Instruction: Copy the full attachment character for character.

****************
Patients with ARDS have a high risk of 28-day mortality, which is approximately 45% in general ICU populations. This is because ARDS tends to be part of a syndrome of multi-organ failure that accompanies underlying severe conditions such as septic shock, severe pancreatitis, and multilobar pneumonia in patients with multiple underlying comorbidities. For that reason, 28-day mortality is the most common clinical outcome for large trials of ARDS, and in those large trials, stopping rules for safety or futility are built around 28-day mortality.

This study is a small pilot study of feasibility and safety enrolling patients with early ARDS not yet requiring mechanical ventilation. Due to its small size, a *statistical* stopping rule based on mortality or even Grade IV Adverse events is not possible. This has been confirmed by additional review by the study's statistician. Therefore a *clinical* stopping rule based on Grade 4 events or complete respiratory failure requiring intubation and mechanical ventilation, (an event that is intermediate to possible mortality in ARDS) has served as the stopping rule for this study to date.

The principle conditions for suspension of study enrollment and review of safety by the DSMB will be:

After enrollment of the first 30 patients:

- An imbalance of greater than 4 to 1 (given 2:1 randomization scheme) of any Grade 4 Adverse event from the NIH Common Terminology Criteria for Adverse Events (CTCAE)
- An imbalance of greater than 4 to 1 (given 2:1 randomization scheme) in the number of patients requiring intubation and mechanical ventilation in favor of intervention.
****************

Patients with ARDS have a high risk of 28-day mortality, which is approximately 45% in general ICU populations. This is because ARDS tends to be part of a syndrome of multi-organ failure that accompanies underlying severe conditions such as septic shock, severe pancreatitis, and multilobar pneumonia in patients with multiple underlying comorbidities. For that reason, 28-day mortality is the most common clinical outcome for large trials of ARDS, and in those large trials, stopping rules for safety or futility are built around 28-day mortality.

This study is a small pilot study of feasibility and safety enrolling patients with early ARDS not yet requiring mechanical ventilation. Due to its small size, a *statistical* stopping rule based on mortality or even Grade IV Adverse events is not possible. This has been confirmed by additional review by the study's statistician. Therefore a *clinical* stopping rule based on Grade 4 events or complete respiratory failure requiring intubation and mechanical ventilation, (an event that is intermediate to possible mortality in ARDS) has served as the stopping rule for this study to date.

The principle conditions for suspension of study enrollment and review of safety by the DSMB will be:

After enrollment of the first 30 patients:

- An imbalance of greater than 4 to 1 (given 2:1 randomization scheme) of any Grade 4 Adverse event from the NIH Common Terminology Criteria for Adverse Events (CTCAE)
- An imbalance of greater than 4 to 1 (given 2:1 randomization scheme) in the number of patients requiring intubation and mechanical ventilation in favor of intervention.